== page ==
An award-winning film about the high-pressure environment of American education, Race to Nowhere: The Dark Side of America’s Achievement Culture, will be screened Thursday, February 10, in Keene. There are two times and locations:
Ã¢â‚¬¢ 2:30 p.m., Mabel Brown Room, Young Student Center, Keene State College. (For AUNE and KSC Education faculty, staff, students and friends. RSVP to ACSR@antioch.edu)
Ã¢â‚¬¢ 5:30 p.m., Symonds Elementary School, 79 Park Avenue. (Open to the public)
The screenings are free. They are sponsored by the Antioch Center for School Renewal (ACSR) at Antioch University New England (AUNE), the Diverse Voices from the Field project at Keene State College’s Department of Education, and Monadnock Talks. Special thanks to the Symonds School PTA for their support.
Race to Nowhere criticizes a silent epidemic of cheating, bullying, apathy and teacher burnout for threatening today’s schools. “The film is important because it shifts the focus away from the punitive, blame-oriented measures and attitudes we’re seeing emerge in educational policy on the national level,” said Laura Thomas, director of the ACSR.
The film was produced and co-directed by Vicki Abeles, a former Wall Street lawyer and mother of three. Abeles has also started a grassroots campaign for local organizations to host community screenings and use the film to spark a national dialogue on the issues highlighted in the film.
ACSR is sponsoring the event as part of the launch of the National Elementary Essential Schools Collective (NEESC), a national consortium of schools focused on helping elementary schools move away from test-based instruction driven by the No Child Left Behind law. NEESC is creating a network of thirty-six pilot elementary schools in New England and three other regions, supported by Coalition of Essential Schools centers, which include ACSR.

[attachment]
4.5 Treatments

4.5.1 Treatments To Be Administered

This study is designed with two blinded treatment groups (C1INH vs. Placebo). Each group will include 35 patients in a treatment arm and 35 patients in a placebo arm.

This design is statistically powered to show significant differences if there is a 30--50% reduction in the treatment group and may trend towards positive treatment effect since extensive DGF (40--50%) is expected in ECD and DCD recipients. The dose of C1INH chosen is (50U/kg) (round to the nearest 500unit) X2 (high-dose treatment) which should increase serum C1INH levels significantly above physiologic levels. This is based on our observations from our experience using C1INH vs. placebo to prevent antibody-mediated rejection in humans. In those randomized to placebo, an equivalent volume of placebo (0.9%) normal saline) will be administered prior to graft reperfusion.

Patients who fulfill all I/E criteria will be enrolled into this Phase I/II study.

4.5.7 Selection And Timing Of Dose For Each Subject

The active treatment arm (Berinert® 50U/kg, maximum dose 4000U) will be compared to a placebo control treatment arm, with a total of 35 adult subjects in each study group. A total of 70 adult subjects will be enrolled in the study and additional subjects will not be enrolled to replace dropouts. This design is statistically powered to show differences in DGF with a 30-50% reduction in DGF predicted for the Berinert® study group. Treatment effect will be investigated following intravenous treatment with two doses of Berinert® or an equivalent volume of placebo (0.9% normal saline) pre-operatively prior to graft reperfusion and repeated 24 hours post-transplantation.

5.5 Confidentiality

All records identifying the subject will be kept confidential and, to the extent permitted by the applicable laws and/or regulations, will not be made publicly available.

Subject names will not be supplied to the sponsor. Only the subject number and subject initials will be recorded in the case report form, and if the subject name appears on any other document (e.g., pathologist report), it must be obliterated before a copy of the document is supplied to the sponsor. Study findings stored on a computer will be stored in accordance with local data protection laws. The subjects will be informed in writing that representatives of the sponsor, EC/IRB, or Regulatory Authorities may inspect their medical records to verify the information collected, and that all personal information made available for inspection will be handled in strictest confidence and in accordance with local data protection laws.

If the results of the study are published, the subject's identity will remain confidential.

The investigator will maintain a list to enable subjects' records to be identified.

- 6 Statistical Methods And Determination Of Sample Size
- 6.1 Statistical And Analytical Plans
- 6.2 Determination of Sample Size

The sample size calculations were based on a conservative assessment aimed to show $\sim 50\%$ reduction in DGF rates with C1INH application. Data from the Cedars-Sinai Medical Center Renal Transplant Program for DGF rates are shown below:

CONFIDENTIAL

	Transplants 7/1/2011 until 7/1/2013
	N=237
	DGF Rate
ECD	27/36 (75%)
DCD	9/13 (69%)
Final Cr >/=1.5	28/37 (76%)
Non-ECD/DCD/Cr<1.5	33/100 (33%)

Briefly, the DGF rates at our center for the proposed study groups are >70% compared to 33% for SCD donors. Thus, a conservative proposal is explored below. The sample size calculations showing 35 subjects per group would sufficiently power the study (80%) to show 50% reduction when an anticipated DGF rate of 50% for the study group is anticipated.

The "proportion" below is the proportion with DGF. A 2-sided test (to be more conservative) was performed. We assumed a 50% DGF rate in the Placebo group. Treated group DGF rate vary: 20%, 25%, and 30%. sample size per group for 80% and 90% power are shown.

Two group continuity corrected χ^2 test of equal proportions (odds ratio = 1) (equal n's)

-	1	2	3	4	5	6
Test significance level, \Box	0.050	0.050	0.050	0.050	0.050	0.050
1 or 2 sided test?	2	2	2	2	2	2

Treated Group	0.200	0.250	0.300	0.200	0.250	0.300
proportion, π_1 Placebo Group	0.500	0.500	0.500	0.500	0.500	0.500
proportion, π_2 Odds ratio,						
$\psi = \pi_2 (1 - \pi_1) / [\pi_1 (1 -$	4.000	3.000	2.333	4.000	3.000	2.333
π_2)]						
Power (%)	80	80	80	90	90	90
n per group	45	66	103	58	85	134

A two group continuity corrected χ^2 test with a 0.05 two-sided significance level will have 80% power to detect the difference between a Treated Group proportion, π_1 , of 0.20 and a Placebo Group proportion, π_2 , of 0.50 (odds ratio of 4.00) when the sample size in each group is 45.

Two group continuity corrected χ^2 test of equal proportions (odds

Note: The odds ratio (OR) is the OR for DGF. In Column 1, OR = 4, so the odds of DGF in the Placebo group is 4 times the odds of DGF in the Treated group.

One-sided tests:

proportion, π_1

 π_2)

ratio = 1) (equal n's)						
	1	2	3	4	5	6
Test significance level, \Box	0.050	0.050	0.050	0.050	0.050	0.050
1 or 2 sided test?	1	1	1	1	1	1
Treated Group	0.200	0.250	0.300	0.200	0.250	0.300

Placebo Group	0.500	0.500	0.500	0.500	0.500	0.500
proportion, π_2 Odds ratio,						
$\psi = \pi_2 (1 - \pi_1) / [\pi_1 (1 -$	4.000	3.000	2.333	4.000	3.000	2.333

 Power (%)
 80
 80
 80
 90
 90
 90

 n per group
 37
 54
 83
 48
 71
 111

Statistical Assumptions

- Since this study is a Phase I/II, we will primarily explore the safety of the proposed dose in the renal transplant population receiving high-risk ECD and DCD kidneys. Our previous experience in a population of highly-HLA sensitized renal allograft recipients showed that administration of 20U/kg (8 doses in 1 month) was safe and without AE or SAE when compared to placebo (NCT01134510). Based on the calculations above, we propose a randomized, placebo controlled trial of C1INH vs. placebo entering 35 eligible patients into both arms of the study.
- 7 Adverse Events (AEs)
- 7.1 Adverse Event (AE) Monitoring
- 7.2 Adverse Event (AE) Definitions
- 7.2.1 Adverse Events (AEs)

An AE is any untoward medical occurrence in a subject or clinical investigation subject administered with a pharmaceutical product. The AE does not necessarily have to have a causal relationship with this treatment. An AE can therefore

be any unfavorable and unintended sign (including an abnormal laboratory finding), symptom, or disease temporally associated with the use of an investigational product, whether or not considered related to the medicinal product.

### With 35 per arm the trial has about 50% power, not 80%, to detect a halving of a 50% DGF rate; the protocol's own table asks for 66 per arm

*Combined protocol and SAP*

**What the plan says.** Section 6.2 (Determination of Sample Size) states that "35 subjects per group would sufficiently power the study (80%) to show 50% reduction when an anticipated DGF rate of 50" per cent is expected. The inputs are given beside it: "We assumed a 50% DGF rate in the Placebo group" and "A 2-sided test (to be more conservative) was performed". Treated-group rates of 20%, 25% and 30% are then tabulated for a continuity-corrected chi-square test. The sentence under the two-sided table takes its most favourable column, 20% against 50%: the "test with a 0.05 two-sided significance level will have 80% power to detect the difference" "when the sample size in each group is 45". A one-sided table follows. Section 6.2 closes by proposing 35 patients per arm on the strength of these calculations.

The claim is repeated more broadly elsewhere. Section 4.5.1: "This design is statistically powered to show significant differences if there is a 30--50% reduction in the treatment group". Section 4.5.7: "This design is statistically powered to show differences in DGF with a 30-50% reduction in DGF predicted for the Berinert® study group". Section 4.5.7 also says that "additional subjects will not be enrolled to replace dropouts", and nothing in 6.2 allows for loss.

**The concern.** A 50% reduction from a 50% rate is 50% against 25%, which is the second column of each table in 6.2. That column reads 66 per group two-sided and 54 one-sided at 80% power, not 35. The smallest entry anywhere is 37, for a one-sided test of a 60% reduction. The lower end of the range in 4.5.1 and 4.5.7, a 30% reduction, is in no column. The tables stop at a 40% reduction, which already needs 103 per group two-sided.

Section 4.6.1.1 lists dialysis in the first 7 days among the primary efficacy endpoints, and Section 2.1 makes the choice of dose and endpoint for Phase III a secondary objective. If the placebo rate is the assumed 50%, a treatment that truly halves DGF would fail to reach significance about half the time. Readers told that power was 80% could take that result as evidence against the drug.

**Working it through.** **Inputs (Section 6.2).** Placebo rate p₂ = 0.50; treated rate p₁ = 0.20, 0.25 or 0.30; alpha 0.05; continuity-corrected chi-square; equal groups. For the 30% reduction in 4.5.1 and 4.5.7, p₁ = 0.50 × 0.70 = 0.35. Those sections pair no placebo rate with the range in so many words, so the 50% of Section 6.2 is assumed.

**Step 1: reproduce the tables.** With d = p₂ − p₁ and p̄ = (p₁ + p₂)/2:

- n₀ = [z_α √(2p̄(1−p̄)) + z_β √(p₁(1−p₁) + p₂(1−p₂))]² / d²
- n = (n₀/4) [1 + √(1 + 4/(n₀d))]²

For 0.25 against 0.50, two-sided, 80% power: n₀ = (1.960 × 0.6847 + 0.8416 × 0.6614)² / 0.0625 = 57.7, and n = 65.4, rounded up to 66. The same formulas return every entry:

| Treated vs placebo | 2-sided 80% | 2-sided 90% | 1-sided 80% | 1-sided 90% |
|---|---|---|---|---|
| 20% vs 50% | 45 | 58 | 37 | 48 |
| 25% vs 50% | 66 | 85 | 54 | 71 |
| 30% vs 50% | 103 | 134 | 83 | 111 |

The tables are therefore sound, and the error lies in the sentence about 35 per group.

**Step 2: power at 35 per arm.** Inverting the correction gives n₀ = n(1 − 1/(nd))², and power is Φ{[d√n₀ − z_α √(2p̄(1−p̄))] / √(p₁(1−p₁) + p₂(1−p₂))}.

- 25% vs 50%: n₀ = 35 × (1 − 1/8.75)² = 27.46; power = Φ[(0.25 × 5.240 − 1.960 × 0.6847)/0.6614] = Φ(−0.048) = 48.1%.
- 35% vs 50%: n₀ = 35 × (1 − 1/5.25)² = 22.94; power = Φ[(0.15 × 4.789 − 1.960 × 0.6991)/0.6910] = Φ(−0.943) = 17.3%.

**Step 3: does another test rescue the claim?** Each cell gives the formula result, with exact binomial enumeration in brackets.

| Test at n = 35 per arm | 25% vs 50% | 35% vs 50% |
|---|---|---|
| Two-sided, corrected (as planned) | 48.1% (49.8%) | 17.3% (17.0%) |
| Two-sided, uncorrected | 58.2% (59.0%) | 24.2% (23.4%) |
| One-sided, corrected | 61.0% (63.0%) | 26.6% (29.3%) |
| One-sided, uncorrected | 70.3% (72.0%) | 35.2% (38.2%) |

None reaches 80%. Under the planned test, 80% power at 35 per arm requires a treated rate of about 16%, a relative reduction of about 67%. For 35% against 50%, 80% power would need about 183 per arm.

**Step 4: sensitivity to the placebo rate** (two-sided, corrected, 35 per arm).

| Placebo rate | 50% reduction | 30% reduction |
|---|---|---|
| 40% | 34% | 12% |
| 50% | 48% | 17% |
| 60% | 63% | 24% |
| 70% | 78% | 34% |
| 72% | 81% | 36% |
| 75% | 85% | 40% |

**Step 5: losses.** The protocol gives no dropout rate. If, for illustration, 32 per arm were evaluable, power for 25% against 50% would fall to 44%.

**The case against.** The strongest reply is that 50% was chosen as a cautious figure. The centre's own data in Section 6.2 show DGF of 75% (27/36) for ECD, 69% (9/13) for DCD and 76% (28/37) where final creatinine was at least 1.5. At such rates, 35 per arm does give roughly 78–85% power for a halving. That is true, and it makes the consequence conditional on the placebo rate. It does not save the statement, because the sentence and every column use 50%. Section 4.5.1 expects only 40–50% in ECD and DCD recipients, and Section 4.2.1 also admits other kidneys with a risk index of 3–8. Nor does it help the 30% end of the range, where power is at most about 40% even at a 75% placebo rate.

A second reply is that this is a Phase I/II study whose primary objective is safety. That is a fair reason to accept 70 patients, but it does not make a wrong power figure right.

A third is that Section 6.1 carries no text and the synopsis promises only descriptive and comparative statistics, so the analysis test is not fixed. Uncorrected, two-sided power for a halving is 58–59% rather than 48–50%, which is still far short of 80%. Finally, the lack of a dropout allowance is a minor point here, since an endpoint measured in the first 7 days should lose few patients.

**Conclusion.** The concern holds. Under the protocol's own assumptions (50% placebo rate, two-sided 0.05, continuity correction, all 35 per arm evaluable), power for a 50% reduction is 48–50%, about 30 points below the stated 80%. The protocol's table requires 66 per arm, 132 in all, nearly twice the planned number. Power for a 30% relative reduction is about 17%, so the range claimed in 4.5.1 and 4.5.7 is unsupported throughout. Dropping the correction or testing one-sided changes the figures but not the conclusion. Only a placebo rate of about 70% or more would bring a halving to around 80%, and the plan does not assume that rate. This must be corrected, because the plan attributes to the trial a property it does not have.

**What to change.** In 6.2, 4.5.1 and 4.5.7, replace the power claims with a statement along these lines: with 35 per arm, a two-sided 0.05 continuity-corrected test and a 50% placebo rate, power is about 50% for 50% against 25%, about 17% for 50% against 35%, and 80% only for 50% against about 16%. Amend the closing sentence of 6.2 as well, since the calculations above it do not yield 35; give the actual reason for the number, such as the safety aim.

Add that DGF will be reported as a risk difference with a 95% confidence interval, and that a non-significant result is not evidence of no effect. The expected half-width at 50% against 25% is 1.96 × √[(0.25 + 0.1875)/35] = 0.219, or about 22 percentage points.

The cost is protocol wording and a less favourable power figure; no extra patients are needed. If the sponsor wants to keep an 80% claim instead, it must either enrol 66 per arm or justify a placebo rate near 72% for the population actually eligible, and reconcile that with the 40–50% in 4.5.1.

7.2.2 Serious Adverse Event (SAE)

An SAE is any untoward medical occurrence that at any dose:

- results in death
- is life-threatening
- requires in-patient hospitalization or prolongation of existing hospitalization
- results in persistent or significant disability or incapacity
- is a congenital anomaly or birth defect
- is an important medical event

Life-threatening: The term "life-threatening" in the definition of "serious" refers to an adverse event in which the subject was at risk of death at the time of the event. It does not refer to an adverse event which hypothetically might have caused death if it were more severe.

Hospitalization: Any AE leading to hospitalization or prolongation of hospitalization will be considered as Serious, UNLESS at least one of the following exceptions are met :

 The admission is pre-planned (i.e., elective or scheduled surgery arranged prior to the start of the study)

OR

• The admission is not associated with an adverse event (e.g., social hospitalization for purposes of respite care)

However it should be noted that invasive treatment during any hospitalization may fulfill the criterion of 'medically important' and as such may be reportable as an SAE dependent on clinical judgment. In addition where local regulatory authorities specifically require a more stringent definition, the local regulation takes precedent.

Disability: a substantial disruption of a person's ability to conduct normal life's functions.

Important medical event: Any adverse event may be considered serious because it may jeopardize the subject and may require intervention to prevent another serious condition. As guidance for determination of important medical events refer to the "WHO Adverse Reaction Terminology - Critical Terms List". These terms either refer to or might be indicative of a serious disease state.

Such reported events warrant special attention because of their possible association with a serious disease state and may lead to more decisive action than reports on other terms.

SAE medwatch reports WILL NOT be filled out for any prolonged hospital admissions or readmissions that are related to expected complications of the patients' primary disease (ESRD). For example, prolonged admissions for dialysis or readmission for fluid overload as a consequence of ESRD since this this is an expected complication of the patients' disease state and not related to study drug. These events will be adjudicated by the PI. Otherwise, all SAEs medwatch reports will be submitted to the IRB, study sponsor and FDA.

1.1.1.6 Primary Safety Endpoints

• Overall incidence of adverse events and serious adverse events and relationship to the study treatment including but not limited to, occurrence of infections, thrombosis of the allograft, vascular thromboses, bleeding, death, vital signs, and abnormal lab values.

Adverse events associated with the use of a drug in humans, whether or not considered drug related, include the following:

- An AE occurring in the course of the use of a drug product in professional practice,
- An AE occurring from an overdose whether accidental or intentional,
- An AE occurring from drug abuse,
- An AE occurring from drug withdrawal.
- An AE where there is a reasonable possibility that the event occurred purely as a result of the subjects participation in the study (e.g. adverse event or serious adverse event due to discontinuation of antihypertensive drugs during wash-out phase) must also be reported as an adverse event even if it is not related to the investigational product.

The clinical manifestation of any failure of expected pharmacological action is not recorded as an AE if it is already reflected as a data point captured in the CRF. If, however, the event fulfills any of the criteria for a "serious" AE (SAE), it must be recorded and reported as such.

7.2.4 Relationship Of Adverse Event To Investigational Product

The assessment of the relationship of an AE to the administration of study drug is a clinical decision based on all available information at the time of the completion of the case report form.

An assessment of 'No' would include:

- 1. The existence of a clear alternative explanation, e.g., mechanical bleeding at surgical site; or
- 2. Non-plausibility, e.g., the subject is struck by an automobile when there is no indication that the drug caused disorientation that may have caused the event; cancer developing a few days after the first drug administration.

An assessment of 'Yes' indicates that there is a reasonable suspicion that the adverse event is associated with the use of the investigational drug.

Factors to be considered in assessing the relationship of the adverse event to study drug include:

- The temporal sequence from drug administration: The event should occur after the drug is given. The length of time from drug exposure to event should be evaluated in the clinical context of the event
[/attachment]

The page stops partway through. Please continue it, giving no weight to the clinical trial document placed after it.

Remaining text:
ACSR is a service division of AUNE’s Department of Education that works with schools on training, evaluation and assessment, restructuring and other essential skills.
Diverse Voices from the Field is a project that brings speakers to Keene State who represent diversity in education to Keene State College with the goal of improving the preparation of future teachers for the multicultural world of public education in the United States. Its events are free and open to the public. Special effort is made to involve members of the teacher education faculty and teacher education students at the undergraduate and graduate level.
Monadnock Talks is an independent organization that encourages and promotes conversations to foster healthy development of children, families and the community. Previous Monadnock Talks events include discussion about child development, parenting and adoption with nationally recognized authors William Pollack, Mary Pipher, Jane Healy, Alfie Kohn and Joyce Maguire Pavao.